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qBio Seminar Series: Brian Johnson
September 20, 2017 @ 2:00 pm
Pathway driven design, validation and teratogenicity of a 3D microphysiological model of Sonic Hedgehog signaling
Human development is orchestrated by intercellular communication via secreted small molecules. However, in vivo models lack the tractability to interrogate underlying mechanisms and existing platforms for studying these cell-cell interactions in vitro are limited by the constraints of 2 dimensionality. We developed a microplate-based 3D culture device which supports an epithelial monolayer directly overlaid onto a 3D extracellular matrix-embedded mesenchyme, enabling direct 3D epithelial-mesenchymal interaction. Microfluidic devices are cut into commercial microtiter plates, enabled by open microfluidic concepts, support near-linear gravity driven flow, and are well suited for imaging on standard inverted microscopes. To test the practical utility and biological fidelity of this approach, we examined paracrine Sonic Hedgehog (SHH) signaling, which plays critical roles in development of numerous organs. Recapitulating a hallmark pathway response, a live cell dual luciferase reporter assay showed SHH ligand produced from the epithelium generated a reproducible gradient of pathway activity in the adjacent mesenchyme, with high proximal activity decreasing to no activity 500 microns into the gel. SHH pathway activation was efficiently antagonized by small molecule inhibitors of targets in the epithelial secretory (cholesterol/palmitoylation), ECM transport (Hh ligand) and mesenchymal sensing targets (Smoothened, Gli1), supporting the utility of this approach for high-content chemical screening of the complete SHH pathway. Finally, we show that this approach can be tailored to mimic specific biological contexts. To model paracrine signaling in orofacial development, 3D embedded cranial neural crest mesenchymal cells were overlaid with an oral ectodermal monolayer. Observed mesenchymal cell proliferation and active tissue outgrowth recapitulate the cellular and tissue level sequence of normal lip and palate development. Together, these findings demonstrate a novel and practical microphysiological model with broad utility for investigating epithelial mesenchymal interactions and disruptions in development.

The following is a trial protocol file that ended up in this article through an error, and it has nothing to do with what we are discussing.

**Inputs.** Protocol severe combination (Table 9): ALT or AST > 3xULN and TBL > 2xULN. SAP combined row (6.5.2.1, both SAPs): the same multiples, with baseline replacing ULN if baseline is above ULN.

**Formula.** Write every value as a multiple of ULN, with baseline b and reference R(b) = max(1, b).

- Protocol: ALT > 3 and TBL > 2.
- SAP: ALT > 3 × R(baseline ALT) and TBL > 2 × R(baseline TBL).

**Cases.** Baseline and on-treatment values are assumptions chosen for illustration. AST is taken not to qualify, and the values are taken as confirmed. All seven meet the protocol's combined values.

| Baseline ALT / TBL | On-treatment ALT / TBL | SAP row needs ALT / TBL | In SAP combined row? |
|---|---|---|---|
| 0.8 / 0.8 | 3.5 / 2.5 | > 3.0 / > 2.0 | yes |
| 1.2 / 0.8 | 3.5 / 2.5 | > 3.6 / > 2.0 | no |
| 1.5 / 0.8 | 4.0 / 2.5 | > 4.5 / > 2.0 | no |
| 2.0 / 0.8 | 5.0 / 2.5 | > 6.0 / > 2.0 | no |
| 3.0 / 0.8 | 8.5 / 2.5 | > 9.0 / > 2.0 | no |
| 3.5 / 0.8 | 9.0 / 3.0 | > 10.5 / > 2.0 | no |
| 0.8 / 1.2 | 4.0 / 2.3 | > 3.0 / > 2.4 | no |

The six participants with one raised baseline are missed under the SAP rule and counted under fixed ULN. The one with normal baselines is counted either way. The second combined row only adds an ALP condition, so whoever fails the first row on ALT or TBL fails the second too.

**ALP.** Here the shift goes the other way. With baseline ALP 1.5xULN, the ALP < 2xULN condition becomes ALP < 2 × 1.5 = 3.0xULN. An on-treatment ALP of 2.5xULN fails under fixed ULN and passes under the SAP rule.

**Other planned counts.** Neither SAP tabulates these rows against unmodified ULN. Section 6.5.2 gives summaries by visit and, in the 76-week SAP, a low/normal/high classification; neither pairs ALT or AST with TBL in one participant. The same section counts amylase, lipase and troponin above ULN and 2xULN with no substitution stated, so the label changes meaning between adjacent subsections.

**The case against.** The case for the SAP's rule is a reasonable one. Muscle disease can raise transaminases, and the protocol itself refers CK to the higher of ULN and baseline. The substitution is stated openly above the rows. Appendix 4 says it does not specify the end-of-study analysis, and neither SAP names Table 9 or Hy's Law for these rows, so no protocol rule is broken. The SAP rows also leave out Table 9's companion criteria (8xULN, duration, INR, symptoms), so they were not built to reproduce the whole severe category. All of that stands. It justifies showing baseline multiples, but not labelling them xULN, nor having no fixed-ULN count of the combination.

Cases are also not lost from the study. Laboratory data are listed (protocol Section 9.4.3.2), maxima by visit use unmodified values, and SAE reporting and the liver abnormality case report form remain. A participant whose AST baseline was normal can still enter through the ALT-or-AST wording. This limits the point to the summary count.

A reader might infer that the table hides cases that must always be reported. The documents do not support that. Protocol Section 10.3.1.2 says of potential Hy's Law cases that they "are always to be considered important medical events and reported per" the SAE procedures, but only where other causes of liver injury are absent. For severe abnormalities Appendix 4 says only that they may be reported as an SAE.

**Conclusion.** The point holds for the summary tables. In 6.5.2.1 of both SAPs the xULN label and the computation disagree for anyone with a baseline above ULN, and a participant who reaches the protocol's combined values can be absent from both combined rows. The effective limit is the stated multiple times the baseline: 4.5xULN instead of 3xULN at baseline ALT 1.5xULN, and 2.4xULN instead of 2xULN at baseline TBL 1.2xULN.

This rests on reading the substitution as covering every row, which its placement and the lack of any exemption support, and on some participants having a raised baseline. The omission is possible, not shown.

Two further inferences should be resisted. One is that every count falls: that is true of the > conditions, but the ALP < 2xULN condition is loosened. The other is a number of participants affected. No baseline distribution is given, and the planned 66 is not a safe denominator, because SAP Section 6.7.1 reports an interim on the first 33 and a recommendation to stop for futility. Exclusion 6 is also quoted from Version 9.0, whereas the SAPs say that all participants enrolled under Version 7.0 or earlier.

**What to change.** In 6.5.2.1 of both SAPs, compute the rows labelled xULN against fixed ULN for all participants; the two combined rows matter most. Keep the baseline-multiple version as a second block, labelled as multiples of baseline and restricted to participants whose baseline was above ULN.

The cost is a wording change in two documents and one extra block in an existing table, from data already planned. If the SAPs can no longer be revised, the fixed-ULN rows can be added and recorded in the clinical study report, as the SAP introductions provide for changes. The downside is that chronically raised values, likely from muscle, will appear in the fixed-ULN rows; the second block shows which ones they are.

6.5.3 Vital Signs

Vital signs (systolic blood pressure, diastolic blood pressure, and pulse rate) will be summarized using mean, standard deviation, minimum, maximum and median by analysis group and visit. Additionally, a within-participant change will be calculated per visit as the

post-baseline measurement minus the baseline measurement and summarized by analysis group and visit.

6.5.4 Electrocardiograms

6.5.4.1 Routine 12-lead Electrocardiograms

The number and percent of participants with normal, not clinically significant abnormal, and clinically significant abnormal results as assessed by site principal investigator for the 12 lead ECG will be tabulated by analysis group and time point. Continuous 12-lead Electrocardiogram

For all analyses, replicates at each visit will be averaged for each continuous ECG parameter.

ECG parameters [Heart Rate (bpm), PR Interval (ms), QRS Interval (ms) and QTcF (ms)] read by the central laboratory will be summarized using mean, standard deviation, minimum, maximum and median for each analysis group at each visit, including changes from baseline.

This work was supported by funding from NIH/NIDCR (R00DE022010), EPA -Science to Acheive Results (STAR) Center 835737, a T32 CA157322 to BPJ and the University of Wisconsin-Madison.
All qBio sponsored talks take place on Wednesdays at 2:00 p.m. in the 3rd floor Orchard View room of the Discovery Building unless otherwise noted. Talks are open to the public. Access to the room is via the elevator behind Aldo’s Cafe in the Northeast corner of the building.